Chrome Browser Bug Bounties Soar Up To 3x In Value As Google Payouts Reach $5 Million
In the past nine years, Google
has awarded over $5 million in bug bounties
to security researchers who have found and disclosed security
holes in the company's Chrome
browser. That is a drop in the bucket for a company like Google, but an enormous sum in its own right. Going forward, bug hunters can expect even bigger payouts.
Google is bumping up the reward amounts associated with its bug bounty program for Chrome. These are not minor increases, either—Google is tripling the maximum baseline reward amount from $5,000 to $15,000, and doubling the maximum reward amount for high quality reports from $15,000 to $30,000. In addition, it is doubling the bonus for bugs found by fuzzers running under the Chrome Fuzzer Program, from $500 to $1,000.
Here is a look at the new reward tallies...
Google also took the opportunity to clarify what constitutes a high quality report. Those will typically have several of the following characteristics...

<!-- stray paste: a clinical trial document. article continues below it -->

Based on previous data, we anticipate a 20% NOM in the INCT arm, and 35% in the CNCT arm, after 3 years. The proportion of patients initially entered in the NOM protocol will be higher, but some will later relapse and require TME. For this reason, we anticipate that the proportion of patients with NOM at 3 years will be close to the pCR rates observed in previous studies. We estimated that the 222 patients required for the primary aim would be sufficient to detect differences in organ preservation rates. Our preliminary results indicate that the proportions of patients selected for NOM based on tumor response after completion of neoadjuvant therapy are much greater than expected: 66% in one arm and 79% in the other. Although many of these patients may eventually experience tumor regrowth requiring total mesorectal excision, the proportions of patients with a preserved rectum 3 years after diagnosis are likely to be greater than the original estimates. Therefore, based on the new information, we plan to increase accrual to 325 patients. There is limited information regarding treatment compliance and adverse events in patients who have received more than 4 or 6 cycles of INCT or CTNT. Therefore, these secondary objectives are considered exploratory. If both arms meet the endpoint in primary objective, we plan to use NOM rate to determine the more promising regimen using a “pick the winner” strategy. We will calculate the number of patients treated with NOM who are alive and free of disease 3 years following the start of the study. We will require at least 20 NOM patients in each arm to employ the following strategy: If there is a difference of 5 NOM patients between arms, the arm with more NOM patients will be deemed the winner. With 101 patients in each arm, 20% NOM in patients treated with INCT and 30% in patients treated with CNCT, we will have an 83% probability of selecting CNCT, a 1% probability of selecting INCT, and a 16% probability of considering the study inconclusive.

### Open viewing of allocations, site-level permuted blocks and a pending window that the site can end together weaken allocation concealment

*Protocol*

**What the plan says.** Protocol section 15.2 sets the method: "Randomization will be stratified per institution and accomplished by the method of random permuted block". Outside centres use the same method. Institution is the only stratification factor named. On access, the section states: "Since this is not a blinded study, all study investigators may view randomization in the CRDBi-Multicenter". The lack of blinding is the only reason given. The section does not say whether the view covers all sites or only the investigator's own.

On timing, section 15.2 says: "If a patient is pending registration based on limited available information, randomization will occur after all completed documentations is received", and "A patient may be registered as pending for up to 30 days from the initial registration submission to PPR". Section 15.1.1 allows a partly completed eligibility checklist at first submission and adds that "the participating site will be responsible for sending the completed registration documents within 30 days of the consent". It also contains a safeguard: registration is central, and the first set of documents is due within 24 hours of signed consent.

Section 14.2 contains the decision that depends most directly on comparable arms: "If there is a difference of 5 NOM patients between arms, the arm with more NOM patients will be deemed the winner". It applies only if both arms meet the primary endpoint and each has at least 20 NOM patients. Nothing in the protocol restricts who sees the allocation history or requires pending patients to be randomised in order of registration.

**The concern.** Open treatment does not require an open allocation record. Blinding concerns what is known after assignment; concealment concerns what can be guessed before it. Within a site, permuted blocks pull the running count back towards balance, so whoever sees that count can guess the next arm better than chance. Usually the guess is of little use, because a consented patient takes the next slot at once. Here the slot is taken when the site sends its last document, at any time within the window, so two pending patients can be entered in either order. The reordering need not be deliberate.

- Minimized test case.
- Demonstrate that the exploitation is very likely.
- Analysis to help determine the root cause.
- Report should be brief and well written with only necessary detail and commentary.
- Be responsive to questions from the engineers working to fix the bug.
- Suggested patch.
On top of it all, Google is increasing its standing reward in Chrome OS
from $100,000 to $150,000 for exploit chains that can compromise a Chromebook
with persistence in guest mode. The general takeaway is that it can be highly lucrative for a security researcher who has a penchant for hunting bugs.
Outside of Chrome and Chrome OS, the Google Play Security Reward Program is also bumping up reward payments. Remote code execution bugs are going up from $5,000 to $20,000, while both theft of insecure private data and protected app components bugs are tripling from $1,000 to $3,000.
Happy bug hunting!